May 24, 2008 -- An Oregon basketball player is being kicked out of her basketball league -- all because she's a girl.
Jaime Nared may be only 12 years old, but she's called a basketball powerhouse by teammates and already stands over 6 feet tall.
Jaime is such a good basketball player her coach and parents decided she should play in the boys' league.
"I think I do a little bit better when I play with the boys," said Jaime, "because I push myself even harder playing with them."
Her coach said the other players' parents were fine when Jaime joining the team until she outshone their sons on the court.
"They were great ... until she blocked the first shot. Then they were like, 'Hey, we don't want this big kid coming out and making us look bad,'" said Michael Abraham, Jaime's coach.
After parents complained, The Hoop, a private league that organizes the games, told Jaime she could no longer play with the boys, citing a rule that bars mixed-gender teams.
That decision has frustrated many.
"Why would you have an issue with a kid wanting to be a kid?" said Jaime's dad, Greg Nared.
Having a girl on their team hasn't been an issue, said Jaime's teammates.
"Her greatness ... sprinkles off and goes onto us," said fellow teammate Joey Alfieri. "[It] makes us better as a player too."
Her teammates even wrote letters to The Hoop saying they didn't think the decision was fair, according to Jaime.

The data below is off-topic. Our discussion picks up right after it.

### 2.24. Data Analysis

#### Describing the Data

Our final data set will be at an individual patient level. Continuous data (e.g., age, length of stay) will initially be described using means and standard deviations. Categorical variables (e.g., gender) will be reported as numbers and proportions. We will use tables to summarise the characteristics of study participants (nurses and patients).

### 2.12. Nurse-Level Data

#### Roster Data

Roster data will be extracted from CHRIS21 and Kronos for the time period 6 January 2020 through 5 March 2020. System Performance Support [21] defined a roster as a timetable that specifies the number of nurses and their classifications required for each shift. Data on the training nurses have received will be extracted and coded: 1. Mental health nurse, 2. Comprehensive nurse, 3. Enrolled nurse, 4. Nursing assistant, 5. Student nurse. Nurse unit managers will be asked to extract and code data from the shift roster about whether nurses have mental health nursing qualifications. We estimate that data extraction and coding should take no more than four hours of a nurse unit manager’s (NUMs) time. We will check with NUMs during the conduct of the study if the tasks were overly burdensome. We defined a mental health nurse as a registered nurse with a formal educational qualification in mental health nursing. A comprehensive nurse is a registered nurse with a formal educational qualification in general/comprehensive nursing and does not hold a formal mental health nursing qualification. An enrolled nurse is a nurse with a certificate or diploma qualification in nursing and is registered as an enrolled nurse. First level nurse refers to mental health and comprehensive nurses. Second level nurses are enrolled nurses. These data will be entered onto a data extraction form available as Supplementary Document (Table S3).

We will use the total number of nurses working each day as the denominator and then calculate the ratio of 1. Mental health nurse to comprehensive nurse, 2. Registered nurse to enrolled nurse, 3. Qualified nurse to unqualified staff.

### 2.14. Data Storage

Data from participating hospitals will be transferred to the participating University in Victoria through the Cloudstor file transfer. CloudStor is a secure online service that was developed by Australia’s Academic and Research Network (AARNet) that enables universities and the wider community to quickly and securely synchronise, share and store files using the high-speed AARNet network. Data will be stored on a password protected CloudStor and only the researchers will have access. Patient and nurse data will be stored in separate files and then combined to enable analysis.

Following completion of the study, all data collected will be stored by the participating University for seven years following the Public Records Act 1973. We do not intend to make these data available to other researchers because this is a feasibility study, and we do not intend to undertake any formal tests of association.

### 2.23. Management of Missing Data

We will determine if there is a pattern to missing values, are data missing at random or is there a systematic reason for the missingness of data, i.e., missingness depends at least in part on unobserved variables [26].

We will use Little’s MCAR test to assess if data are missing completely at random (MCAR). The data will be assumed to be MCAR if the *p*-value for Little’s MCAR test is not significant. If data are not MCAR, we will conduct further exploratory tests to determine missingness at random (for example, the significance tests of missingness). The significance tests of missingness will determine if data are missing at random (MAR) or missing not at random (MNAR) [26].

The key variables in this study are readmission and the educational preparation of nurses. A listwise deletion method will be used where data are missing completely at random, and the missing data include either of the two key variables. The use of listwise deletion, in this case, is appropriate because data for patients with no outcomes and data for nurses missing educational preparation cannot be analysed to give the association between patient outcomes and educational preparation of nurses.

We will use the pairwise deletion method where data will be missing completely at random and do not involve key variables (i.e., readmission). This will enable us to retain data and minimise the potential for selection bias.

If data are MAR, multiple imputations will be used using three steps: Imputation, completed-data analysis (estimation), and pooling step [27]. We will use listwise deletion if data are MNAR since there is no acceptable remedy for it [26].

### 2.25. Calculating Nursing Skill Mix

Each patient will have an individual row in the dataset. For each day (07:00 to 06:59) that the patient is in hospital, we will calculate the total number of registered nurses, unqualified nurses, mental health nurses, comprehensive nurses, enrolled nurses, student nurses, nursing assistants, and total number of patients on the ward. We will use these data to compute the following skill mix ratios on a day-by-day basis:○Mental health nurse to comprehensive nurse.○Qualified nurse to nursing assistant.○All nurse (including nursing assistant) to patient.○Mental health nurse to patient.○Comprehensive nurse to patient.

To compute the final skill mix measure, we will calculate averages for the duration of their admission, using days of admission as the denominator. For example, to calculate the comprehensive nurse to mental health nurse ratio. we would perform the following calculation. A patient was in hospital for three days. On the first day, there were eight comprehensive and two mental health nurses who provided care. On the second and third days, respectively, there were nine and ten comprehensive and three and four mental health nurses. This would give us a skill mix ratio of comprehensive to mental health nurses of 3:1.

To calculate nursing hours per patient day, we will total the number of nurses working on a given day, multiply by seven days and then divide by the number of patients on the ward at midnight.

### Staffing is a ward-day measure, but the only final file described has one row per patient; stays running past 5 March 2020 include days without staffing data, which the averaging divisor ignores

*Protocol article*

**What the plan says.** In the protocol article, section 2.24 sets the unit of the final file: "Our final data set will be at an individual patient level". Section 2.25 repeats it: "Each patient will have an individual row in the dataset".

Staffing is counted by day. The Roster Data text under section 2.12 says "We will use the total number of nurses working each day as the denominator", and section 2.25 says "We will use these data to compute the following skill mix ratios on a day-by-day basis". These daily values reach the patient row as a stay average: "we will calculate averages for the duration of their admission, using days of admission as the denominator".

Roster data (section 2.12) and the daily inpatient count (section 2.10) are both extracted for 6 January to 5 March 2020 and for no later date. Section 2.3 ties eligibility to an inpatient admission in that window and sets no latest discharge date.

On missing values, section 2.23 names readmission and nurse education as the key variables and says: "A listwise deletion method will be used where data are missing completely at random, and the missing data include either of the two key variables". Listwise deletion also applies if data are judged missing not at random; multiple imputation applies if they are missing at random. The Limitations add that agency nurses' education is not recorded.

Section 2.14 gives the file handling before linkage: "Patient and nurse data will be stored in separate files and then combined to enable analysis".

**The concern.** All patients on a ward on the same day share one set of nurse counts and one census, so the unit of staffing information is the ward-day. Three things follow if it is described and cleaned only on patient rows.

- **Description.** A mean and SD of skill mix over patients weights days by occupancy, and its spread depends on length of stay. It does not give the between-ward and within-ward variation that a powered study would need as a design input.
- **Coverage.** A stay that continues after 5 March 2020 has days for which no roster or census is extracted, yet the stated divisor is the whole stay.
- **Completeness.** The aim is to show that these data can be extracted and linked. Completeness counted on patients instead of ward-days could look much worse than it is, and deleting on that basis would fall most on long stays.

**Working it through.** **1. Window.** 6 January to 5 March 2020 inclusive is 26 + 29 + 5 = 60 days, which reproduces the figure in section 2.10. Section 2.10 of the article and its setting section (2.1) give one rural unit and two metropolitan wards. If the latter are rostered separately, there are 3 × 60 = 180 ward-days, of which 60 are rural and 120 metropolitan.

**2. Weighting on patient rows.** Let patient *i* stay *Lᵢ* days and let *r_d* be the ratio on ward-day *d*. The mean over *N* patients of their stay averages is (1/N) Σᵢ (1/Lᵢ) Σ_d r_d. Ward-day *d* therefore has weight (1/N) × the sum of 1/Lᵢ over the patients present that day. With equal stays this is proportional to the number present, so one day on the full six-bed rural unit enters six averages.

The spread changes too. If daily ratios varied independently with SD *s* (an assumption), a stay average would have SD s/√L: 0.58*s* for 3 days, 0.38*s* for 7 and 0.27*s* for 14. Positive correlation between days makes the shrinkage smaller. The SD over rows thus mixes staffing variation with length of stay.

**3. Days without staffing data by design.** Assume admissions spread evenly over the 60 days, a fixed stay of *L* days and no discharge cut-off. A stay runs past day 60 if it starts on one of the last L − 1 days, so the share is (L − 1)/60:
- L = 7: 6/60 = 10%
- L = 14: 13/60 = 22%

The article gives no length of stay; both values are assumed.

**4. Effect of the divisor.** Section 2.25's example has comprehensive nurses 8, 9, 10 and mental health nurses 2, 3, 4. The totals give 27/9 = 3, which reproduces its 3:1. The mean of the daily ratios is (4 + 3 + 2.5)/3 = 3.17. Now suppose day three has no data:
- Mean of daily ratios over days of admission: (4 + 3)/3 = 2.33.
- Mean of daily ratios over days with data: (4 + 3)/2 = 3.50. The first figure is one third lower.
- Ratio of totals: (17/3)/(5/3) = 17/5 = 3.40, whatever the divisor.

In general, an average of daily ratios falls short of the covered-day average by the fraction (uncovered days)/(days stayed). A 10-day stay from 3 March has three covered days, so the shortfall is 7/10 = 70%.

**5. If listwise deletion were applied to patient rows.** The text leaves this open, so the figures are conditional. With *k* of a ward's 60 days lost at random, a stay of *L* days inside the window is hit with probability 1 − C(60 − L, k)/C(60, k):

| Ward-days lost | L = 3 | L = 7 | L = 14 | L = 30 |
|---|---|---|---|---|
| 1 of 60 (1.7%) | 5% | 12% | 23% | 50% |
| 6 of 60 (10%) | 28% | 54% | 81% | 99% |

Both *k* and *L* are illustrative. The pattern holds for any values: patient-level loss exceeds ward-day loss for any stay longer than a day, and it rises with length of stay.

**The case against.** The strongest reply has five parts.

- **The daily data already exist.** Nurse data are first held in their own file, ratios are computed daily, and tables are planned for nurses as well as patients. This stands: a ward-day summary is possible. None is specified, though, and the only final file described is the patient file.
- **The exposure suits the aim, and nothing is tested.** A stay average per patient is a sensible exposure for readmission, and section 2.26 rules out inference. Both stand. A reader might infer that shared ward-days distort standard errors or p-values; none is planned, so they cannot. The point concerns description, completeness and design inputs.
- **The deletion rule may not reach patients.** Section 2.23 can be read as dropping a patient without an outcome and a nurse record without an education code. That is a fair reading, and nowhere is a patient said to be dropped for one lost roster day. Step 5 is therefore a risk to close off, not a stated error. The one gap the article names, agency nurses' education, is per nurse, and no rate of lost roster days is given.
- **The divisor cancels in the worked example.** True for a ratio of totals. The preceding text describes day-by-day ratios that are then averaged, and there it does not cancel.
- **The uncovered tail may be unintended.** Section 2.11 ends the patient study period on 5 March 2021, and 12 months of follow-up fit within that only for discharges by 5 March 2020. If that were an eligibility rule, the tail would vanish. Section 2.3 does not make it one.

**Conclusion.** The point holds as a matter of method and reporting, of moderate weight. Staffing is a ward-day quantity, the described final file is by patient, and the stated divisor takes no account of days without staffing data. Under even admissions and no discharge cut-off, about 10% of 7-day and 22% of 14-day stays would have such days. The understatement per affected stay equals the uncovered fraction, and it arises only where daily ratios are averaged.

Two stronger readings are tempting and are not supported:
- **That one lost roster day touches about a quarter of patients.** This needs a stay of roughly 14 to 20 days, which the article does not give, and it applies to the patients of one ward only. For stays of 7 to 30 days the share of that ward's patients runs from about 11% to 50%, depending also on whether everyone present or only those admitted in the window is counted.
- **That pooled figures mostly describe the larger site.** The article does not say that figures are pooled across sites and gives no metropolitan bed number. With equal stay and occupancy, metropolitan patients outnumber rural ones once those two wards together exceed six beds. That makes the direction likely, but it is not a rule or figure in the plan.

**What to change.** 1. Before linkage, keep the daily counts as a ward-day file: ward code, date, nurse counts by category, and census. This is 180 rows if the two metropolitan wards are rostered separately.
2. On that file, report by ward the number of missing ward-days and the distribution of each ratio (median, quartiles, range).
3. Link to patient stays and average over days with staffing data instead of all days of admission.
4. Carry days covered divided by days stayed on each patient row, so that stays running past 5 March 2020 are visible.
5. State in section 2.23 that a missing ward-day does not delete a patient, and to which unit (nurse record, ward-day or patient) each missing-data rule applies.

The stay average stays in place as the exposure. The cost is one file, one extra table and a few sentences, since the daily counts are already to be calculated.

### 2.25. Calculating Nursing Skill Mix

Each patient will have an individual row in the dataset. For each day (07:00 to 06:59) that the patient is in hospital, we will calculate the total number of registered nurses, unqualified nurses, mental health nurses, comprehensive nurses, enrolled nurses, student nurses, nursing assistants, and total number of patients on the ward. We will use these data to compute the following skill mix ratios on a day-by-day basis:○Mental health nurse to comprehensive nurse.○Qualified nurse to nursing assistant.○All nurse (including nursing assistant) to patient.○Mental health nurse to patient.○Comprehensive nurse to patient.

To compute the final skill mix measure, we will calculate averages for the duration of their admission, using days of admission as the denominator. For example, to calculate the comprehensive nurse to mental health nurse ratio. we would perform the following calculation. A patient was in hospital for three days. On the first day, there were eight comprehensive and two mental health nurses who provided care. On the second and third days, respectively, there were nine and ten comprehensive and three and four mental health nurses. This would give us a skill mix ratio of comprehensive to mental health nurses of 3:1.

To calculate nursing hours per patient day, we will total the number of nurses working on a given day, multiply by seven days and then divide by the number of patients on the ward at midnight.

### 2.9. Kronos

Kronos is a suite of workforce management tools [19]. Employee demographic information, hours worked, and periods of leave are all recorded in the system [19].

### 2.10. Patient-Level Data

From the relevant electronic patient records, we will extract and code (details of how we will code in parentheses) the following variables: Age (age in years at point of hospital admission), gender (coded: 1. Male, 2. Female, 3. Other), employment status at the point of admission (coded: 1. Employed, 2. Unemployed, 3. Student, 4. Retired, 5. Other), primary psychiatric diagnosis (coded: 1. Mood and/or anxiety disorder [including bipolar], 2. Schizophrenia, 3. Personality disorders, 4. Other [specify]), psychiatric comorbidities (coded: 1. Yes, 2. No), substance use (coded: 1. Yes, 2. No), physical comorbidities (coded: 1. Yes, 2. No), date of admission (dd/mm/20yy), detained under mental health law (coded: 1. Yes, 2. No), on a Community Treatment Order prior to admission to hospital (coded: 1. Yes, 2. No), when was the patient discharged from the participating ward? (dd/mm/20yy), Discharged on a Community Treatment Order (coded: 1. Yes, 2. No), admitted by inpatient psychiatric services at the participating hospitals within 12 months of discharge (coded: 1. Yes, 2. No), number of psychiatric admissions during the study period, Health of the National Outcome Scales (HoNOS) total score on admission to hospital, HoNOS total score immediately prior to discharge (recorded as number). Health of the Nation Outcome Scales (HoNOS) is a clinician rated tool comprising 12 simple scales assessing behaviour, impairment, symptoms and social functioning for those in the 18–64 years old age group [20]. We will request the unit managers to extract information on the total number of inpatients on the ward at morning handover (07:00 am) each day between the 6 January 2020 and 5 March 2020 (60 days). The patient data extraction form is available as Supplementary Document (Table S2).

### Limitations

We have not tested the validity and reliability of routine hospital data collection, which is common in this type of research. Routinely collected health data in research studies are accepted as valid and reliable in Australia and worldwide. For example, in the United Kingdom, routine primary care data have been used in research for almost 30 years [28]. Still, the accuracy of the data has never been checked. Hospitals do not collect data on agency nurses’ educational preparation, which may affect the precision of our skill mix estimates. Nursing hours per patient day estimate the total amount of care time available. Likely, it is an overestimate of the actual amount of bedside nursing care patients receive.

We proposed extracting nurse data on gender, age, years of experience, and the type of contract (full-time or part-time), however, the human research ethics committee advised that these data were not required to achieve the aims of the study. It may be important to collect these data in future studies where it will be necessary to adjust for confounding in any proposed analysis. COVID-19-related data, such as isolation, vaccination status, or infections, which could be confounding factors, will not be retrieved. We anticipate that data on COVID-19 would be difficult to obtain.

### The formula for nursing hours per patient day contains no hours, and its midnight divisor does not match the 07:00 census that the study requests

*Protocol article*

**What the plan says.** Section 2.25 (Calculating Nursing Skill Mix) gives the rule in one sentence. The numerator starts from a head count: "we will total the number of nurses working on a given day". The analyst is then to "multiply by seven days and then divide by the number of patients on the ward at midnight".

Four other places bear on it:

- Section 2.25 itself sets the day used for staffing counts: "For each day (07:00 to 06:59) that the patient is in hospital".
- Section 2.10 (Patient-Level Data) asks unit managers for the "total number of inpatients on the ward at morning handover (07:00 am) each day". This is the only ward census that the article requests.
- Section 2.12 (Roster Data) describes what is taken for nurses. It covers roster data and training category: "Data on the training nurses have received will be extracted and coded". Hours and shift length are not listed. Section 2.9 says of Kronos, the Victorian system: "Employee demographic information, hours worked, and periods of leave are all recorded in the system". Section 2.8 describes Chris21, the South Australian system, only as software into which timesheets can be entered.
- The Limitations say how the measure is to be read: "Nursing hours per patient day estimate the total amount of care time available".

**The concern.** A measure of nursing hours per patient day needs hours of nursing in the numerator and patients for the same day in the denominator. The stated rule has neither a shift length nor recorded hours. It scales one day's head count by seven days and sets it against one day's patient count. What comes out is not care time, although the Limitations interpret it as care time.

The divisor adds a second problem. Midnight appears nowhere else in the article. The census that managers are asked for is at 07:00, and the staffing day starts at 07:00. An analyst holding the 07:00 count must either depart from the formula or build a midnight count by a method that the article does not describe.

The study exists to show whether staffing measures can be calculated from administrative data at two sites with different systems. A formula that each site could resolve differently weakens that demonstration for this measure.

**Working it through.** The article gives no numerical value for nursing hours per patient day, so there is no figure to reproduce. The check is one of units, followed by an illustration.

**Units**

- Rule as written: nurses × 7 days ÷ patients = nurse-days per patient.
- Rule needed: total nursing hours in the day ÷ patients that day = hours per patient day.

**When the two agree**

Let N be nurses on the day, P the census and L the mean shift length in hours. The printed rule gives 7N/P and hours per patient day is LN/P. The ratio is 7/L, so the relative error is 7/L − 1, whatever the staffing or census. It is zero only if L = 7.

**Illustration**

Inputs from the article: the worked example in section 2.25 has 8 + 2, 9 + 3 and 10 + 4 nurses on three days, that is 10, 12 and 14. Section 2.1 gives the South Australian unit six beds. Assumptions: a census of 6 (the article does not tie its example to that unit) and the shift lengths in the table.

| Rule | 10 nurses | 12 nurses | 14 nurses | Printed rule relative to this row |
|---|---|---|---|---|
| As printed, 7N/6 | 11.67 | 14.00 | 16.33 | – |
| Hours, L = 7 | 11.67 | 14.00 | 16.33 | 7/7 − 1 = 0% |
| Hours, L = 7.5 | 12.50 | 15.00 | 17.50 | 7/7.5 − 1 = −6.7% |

Jaime has played with the team for more than a year but now she can only practice with her teammates. During games, she has to play with an all-girls team.
"I don't understand why they wouldn't want me to play with them, just because I am a girl," she said.
Sports play a big role for the entire Nared family. Her father managed golfer Michel Wie and used to work for Tiger Woods. And Jaime's sister is on a basketball scholarship at the University of Maryland.
And though she isn't even in high school, Jaime already has been offered a scholarship to Oregon State, according to her coach, Michael Abraham.
Still, despite all the support for Jaime, The Hoop won't reverse their decision.
In a statement to ABC News, The Hoop said: "It stands by its decision to not change the rules of their spring league while in process."
But being banned from playing with the boys won't squash Jaime's dream of playing with the pros some day.
Jaime said she wants to be the first female player in the NBA.